The term "varnish is intended to include any suitable substance that may be applied, generally in a liquid form, especially a synthetic substance which is capable of forming a thin dielectric layer on the metal layer to which it is applied.

The object of the invention is to provide self-healing varnish capacitors, either of the laminated or of the wrapped type.

According to the invention, at least one metal coating or plate of the capacitor is made so thin that it rapidly vaporises or burns on breakdown and thus interrupts the passage of current before the capacitor is destroyed.

The leads or terminal contact means of this capacitor are so designed that the self-healing property thereof is maintained, this being done in accordance with the present invention by providing between the plate carrying the layer of varnish and those parts of the lead of the other coating which are not capable of regeneration an insulation whose breakdown strength lies above the maximum breakdown voltage of the capacitor.

The varnish capacitors according to the present invention can be divided into two distinct fundamental constructional forms. In one form, the carrier member is formed by a metal foil, serving as one plate of the condenser, which is, however, too thick to vaporise rapidly enough on puneturing so as to regenerate the condenser. The second plate is therefore made suiciently thinto regenerate the capacitor on puncturing. Only a very thin metal layer is therefore applied, for example by vaporisation or by pressure, to the layer of varnish applied to the metal carrier member and serving as dielectric, so that the such thin metal layer regenerates the capacitor on puncturing.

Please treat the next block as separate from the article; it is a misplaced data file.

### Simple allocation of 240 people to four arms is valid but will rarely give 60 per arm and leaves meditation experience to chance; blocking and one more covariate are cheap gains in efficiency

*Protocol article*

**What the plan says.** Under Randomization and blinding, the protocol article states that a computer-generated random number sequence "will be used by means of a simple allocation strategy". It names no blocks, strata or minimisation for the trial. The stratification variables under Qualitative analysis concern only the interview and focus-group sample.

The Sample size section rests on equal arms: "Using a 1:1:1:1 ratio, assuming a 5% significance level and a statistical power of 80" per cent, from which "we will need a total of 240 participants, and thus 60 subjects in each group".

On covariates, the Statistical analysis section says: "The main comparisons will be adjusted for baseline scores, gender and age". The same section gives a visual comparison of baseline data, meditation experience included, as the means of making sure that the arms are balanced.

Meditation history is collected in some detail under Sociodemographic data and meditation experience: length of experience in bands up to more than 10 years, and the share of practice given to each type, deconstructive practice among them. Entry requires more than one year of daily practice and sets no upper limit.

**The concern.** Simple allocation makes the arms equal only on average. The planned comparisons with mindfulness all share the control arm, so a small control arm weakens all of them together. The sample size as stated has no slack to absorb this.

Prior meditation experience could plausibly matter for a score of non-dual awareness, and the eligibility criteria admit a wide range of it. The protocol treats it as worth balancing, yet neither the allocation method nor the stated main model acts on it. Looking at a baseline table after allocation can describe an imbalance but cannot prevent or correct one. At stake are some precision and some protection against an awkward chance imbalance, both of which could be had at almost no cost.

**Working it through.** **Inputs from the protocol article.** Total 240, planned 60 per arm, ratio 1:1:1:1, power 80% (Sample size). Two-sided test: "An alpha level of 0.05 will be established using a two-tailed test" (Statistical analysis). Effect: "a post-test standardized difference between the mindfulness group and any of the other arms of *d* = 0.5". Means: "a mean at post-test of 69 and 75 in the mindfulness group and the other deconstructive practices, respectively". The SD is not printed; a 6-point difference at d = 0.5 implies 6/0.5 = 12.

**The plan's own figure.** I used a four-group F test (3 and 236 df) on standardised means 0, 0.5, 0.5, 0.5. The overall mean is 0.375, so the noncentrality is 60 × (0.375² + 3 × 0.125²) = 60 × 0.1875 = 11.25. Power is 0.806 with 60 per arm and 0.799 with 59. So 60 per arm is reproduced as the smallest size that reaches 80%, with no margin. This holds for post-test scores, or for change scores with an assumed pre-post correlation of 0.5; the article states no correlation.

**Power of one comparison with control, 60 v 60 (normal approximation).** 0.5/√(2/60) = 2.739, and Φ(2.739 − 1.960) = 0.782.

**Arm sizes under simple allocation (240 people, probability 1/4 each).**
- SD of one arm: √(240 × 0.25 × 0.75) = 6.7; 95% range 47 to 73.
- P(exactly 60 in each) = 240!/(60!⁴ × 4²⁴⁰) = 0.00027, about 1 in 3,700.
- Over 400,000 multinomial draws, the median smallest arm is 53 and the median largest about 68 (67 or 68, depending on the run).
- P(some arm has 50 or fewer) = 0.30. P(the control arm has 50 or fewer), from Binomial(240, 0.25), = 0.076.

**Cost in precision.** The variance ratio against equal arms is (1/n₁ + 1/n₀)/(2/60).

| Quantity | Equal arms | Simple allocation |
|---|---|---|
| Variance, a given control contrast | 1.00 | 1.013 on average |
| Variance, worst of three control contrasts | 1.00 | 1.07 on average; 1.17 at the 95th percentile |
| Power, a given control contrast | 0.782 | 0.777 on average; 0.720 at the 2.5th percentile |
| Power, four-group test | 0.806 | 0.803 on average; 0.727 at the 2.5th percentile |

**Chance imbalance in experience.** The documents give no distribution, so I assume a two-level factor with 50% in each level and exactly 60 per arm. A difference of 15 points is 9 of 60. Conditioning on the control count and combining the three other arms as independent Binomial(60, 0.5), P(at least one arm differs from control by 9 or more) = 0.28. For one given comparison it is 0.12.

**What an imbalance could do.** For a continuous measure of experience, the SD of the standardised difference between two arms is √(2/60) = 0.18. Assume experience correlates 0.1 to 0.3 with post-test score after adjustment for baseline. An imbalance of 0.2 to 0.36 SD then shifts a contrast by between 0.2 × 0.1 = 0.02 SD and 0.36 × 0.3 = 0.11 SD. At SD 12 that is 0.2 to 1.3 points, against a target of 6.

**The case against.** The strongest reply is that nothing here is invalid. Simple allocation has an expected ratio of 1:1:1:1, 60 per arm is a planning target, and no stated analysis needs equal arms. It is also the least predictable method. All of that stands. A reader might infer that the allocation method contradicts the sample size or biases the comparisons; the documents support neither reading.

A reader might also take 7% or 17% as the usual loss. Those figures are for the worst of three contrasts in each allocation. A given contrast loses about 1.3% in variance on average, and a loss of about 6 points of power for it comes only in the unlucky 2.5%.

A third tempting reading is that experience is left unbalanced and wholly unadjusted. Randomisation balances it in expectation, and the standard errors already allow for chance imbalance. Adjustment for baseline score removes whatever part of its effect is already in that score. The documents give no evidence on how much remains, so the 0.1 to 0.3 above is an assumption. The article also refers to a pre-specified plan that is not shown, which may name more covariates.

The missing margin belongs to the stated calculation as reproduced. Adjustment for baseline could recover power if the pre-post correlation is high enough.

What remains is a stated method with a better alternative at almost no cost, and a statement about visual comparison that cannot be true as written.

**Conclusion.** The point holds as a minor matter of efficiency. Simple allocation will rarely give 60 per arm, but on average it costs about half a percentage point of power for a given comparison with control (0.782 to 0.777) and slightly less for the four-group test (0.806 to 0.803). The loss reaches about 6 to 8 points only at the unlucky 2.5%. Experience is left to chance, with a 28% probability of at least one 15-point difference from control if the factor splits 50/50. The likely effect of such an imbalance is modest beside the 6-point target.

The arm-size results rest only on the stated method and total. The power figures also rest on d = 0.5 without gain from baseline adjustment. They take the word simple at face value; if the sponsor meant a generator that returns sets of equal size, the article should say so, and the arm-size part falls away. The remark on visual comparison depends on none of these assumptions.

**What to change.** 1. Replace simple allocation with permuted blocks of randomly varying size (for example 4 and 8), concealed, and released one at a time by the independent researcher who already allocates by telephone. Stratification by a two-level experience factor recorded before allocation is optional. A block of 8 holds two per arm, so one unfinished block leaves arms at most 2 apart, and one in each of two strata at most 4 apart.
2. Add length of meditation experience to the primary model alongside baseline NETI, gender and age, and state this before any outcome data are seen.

The second constructional form of thevarnish foil condenser, which differs fundamentally from the first,

provides, in accordance with the present invention, a thin metallised insulating layer serving a carrier member, the thickness of this metallising layer being suiciently small to meet requirements as regards the regenerating property. The regenerating property of the corresponding capacitor is thus determined by the thin metal layer on the insulating carrier member, and it is therefore obviously not essential to make the second layer as thin as in the construction comprising a metal carrier member. However, for the purpose of increased safety, it is advisable in this construction to apply to the layer of varnish, for example by vaporisation, only a very thin metal coating which is regenerated on breakdown.

Fig. 1 illustrates in diagrammatic sectional view a form of the invention in which the carrier member is a relatively thick metal plate;